Why Do You Write These Strong Women Characters?

It’s amazing how one person can answer the same question more than once. It’s even more amazing how many times someone has to repeat themselves before they get to the point where they reply to the same question with multiple choice answers.  Joss Whedon–the creator of Buffy, Angel, and the Avengers film– is always asked, time and again, “Why do you write these strong women characters?” I’m not going to recap everything that he has already said. Whedon has more than done his part in answering this question and if you would like to see his responses, please watch the video linked above. Instead, I’m going to do something else.

I am going to answer this question.

Why do you write these strong women characters? This question can be modified further. For instance, the question could also be “Why do you write about strong women characters?” or “Why do you like writing about strong women characters?” or better yet, “Why do you like writing these strong women characters and why is this so important?” But now I am just being annoying in the gadfly Socratic way: answering a question with other questions. So let me give you an answer without a question mark punctuating it for a while. Women are a part of our world. They are half of the global human population. They are a part of us. They are us.

At the same time, women have different experiences. And for the longest time, even to this day and probably beyond it, the default setting in many cultures has always focused on men: on male desire, conflict, and experience: which is very one-sided. Frankly, there is a whole other segment of the global population that is also born with self-awareness, desire, wants, dreams, fears, flaws, thoughts, feelings, and something to say: and there is a lot that can be written, created, made, and said about that. And then you add the rest of it: the discrimination, the stereotyping, the impossible and contradictory cultural and societal standards, the hurting, and the imposed silences–the ones that people impose from the outside and the one that people create inside themselves out of genuine mortal and spiritual fear–where every day is more often than not an unwanted comment, a gesture, a touch, a violation, and ridicule that eats up your metaphorical life-bar faster than if you were Samus Aran in lava or acid baths, and then ask a different question.

Where do you see the inspiration for these strong women characters?

My own answer is that I see and hear about them everywhere and more is never too many.

So why am I talking about all of this? Why am I rehashing what should be old ground and said much better than me by people better than me? I am a writer. I write fiction and non-fiction. I am also male. So is Joss Whedon, but I am not Joss Whedon. I am nowhere near as established or even as cognizant. When this video was first linked to me, I hesitated. Who am I to talk about writing strong women characters? I have tried. Sometimes, I even think I succeeded, while other times I’ve realized I still need to improve to that regard: both as a creator and as a human being. Whedon says something in his speech about how a strong female protagonist can help a man express a part of himself that he might not be comfortable looking at from any other perspective. And I have to admit: I am not entirely sure what he means by that and yet it’s definitely something that can be explored further and it should be. I want to write strong women characters. I want to identify and acknowledge and put into words the strong female personalities from my own life and do them justice: to show that they have power, courage and humanity, and that, as Whedon put it, there are men who respect, acknowledge, and love those elements.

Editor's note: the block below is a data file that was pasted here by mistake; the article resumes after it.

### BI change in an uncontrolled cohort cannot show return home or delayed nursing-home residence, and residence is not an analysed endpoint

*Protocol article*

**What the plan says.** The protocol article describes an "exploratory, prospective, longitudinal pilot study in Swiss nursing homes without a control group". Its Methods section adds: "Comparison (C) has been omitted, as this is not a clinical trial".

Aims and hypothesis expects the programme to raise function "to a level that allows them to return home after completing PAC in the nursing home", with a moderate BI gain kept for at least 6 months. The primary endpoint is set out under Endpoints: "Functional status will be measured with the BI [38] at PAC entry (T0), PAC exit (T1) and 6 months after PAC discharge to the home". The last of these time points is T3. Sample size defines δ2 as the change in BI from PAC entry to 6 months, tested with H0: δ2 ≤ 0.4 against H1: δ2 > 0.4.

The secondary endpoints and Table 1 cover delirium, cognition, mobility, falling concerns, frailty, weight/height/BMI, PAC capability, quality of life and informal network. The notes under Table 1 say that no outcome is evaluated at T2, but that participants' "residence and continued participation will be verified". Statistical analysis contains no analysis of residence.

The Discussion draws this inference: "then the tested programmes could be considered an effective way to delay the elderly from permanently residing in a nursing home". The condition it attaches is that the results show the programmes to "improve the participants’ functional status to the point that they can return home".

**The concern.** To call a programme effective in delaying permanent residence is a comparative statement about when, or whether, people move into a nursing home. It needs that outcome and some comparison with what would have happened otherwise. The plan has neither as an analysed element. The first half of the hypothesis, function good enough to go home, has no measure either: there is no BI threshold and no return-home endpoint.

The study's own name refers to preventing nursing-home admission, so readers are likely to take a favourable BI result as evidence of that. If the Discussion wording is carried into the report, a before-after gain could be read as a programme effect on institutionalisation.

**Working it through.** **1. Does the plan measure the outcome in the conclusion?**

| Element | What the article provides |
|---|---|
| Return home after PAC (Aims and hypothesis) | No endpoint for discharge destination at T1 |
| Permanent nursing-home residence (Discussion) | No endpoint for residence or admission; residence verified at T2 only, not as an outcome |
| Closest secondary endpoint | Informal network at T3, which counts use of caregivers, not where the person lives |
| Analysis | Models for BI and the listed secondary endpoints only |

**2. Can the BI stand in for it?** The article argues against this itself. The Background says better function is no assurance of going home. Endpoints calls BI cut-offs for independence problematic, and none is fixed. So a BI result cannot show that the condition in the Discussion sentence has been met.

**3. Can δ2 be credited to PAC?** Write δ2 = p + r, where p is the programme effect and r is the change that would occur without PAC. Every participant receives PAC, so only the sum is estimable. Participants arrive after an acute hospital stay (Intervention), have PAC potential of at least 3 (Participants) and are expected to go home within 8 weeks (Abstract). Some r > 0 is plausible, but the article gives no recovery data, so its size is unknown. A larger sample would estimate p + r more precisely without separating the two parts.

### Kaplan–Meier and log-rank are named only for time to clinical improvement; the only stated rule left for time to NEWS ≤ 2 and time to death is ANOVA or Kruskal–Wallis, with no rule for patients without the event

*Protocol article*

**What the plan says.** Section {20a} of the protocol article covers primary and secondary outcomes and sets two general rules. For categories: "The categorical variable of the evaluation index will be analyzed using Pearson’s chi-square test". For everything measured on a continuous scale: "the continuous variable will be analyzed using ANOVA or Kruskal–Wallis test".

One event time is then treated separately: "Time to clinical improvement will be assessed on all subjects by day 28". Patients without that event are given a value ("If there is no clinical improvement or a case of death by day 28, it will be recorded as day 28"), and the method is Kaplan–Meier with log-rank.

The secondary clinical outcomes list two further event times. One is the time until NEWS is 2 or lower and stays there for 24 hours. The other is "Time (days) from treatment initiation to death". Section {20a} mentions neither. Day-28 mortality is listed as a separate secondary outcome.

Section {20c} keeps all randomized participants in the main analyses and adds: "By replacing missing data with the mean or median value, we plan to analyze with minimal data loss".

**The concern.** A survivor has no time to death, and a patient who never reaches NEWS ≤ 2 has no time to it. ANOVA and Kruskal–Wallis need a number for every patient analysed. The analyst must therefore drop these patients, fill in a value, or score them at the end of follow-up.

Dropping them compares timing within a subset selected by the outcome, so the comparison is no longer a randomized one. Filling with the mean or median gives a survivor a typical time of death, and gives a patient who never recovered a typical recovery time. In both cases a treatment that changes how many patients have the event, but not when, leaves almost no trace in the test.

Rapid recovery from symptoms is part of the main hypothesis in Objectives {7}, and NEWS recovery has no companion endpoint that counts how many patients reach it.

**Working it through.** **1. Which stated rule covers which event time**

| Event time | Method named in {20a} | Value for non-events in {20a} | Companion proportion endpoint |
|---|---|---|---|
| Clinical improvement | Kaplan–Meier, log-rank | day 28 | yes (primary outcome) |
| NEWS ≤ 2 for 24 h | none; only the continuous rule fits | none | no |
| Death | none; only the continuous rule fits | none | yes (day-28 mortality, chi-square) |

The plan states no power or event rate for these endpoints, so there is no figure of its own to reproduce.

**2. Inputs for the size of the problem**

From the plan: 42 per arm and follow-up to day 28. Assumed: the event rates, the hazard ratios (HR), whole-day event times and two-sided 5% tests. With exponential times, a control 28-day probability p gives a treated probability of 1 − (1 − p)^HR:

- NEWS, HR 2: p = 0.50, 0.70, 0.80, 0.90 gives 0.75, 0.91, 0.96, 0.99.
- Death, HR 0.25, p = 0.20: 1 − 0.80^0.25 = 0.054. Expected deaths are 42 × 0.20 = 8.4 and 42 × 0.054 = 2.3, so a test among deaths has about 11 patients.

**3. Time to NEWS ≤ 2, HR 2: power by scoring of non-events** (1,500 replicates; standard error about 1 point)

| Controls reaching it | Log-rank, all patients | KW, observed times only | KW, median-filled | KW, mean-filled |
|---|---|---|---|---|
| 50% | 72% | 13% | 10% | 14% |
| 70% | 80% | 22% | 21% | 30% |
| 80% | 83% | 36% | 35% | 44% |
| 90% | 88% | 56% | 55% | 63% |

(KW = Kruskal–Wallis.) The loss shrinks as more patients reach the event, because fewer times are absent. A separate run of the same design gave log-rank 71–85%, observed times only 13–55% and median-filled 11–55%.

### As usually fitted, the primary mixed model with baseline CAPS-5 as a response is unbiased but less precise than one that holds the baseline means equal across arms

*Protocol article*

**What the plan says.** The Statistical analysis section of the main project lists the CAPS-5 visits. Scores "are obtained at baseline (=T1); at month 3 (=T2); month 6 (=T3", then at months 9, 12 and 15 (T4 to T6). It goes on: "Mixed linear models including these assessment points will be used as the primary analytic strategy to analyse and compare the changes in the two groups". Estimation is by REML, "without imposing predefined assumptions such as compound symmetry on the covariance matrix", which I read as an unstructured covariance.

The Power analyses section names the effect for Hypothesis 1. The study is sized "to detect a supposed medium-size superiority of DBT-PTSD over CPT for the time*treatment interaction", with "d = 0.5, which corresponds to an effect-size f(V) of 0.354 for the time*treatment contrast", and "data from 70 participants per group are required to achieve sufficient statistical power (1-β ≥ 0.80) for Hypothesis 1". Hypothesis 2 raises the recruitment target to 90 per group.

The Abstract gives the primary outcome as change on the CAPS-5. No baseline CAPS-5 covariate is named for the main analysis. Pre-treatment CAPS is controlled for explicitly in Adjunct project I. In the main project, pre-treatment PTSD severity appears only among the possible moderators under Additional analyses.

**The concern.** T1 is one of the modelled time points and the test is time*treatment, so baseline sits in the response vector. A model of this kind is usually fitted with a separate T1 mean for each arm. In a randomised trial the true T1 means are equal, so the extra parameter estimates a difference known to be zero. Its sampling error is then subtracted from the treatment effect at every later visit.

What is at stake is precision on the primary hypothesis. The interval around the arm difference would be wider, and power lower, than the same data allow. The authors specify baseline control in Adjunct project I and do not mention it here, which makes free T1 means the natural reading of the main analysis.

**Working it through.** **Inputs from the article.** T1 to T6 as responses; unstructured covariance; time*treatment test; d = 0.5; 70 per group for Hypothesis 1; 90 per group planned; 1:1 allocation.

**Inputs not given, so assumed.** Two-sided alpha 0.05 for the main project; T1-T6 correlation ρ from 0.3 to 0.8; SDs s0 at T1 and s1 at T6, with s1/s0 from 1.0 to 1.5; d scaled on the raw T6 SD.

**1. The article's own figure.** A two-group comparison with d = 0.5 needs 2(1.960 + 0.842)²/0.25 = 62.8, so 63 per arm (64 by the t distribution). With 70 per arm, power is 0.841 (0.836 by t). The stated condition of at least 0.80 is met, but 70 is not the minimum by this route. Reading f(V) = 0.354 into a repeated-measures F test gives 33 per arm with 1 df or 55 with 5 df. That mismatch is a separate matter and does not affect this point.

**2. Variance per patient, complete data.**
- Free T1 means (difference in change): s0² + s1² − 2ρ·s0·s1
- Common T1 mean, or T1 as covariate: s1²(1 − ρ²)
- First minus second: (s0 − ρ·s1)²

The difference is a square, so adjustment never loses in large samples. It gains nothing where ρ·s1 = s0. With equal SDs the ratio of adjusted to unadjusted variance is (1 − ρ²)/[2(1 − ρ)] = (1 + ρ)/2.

If someone asked me, again, why I like to write strong women characters I would say that I would like to write weak female characters, angry female characters, sad female characters, intelligent female characters and the whole wide gamut of female characters because, in the end, the ultimate secret here is that female characters are people: and people are interesting to write about and explore.

This all being said and hopefully done, and even more hopefully made into a redundant discussion one day that will continue to go on regardless, if someone kept badgering me about why (if and when I get to this point in the future) I write strong women characters, I would just stare them in the face and ask them the following question.

Why not?

Feel free to click on the following link to the entirety of Joss Whedon’s Equality Now Speech. Also, if you do, notice how they are talking about the “upcoming Wonder Woman movie.” This video was uploaded in 2006 and this film has still not been made. That is definitely one strong female character that I want to see.


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